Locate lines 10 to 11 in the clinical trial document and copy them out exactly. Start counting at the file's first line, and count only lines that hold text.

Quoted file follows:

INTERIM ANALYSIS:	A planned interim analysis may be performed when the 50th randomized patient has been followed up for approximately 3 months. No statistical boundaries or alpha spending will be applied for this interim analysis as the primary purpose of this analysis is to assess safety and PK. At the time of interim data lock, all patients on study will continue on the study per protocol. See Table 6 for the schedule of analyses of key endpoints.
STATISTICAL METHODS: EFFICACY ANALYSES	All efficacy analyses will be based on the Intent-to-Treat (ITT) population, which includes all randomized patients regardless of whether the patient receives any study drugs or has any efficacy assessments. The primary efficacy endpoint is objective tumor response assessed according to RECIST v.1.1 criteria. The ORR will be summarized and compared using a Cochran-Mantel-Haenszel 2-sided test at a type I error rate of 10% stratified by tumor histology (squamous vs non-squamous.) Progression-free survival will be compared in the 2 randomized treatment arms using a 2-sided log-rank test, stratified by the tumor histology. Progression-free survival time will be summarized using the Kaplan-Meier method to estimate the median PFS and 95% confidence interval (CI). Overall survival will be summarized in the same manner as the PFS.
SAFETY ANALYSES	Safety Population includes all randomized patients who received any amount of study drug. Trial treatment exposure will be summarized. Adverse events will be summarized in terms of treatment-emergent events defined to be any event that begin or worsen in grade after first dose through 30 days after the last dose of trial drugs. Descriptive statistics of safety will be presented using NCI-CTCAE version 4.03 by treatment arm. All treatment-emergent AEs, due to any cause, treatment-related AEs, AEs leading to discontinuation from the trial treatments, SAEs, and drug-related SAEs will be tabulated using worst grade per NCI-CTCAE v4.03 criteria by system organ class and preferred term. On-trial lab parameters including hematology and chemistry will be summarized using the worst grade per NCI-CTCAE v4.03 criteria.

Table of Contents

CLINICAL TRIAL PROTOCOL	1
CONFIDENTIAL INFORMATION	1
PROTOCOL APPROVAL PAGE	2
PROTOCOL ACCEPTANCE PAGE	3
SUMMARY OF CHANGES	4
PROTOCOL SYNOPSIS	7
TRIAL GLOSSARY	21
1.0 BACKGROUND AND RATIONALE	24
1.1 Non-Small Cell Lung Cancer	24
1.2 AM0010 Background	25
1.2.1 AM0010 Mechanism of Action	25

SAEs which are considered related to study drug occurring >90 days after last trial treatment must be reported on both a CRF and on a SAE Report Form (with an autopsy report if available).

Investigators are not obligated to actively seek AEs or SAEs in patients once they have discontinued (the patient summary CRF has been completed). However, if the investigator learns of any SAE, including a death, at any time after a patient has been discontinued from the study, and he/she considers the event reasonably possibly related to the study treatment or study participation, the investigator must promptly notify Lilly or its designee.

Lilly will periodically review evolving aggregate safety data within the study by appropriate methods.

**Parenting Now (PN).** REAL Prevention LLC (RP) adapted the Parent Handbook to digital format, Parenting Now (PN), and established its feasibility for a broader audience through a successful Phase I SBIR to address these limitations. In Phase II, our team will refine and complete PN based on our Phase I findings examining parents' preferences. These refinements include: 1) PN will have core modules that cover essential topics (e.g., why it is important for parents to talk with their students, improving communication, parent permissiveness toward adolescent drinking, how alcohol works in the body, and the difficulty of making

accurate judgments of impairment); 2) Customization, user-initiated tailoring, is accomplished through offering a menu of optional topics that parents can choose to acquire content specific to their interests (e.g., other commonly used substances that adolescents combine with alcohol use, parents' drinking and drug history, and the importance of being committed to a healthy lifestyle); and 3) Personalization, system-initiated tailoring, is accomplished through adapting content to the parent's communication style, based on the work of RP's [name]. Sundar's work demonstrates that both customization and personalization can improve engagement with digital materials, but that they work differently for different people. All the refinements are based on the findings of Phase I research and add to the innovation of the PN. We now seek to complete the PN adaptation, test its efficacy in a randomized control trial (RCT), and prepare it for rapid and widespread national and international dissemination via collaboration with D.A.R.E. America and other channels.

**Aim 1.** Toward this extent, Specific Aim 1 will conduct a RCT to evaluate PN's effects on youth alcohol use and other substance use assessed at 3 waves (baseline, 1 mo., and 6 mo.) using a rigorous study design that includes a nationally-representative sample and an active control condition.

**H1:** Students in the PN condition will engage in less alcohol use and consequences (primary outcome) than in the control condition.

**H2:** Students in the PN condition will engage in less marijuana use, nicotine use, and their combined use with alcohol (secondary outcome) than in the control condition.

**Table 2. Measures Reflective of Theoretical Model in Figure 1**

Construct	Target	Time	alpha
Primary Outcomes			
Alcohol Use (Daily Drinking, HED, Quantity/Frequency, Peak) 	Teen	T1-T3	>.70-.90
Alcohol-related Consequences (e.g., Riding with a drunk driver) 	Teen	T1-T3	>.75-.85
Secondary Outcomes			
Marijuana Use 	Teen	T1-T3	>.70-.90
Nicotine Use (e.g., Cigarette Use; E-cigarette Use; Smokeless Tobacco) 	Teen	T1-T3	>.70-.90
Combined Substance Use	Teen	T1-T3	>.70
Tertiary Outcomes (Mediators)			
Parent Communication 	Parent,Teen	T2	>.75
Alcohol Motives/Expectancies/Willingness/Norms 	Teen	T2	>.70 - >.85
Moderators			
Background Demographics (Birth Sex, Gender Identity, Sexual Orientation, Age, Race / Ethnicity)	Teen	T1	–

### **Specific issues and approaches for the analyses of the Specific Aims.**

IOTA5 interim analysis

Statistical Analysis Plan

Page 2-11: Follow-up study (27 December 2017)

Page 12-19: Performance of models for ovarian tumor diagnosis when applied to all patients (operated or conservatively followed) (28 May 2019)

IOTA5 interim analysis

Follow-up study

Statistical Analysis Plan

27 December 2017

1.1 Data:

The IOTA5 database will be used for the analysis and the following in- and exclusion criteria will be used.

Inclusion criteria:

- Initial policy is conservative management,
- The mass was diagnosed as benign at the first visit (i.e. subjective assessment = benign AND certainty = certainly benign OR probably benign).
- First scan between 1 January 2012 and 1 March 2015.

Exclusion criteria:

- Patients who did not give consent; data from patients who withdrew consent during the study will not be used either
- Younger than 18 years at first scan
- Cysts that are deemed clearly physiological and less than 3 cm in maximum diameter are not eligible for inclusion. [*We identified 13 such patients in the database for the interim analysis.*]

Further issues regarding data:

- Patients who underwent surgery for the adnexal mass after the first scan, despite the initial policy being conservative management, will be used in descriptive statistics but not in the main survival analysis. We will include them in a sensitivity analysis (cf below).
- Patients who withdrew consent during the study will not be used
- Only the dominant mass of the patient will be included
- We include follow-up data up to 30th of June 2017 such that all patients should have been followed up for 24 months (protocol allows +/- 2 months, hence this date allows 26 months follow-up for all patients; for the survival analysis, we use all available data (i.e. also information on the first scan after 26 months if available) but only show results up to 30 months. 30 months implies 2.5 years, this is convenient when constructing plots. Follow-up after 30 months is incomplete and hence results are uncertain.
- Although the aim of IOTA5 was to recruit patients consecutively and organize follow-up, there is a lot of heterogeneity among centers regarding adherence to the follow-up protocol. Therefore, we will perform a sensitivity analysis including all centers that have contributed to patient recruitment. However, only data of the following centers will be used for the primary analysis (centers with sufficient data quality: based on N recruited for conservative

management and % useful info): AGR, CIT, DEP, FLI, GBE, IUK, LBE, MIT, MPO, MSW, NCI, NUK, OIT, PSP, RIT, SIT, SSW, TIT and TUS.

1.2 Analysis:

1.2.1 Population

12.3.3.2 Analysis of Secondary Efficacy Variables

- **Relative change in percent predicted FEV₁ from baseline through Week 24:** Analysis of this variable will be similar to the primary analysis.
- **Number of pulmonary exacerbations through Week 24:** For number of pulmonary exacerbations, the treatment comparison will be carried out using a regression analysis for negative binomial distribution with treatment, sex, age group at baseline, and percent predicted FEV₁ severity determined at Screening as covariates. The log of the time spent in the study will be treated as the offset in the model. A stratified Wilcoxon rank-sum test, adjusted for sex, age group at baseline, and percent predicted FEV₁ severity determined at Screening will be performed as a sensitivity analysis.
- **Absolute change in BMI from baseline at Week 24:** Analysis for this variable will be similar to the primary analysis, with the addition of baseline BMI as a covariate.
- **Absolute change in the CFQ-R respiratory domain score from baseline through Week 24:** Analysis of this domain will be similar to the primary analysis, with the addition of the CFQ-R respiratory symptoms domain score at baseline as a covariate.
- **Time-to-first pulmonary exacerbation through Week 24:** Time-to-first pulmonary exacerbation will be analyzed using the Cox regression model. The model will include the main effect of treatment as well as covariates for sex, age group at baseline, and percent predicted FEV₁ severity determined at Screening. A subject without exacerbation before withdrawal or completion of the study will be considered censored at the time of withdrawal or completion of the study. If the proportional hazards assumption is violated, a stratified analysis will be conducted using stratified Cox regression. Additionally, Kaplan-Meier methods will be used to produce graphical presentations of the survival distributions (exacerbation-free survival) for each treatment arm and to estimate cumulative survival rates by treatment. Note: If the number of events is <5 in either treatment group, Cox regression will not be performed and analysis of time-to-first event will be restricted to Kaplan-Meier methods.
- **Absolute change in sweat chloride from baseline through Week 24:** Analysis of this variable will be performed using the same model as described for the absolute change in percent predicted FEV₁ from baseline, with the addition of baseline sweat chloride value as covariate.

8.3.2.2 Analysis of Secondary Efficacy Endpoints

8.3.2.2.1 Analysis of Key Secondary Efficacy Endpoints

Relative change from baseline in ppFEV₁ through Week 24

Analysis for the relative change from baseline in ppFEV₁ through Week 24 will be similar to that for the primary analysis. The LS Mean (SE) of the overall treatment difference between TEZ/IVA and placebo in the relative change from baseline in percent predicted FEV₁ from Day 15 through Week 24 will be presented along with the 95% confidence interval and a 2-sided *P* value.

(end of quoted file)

PROTOCOL SYNOPSIS	7
TRIAL GLOSSARY	21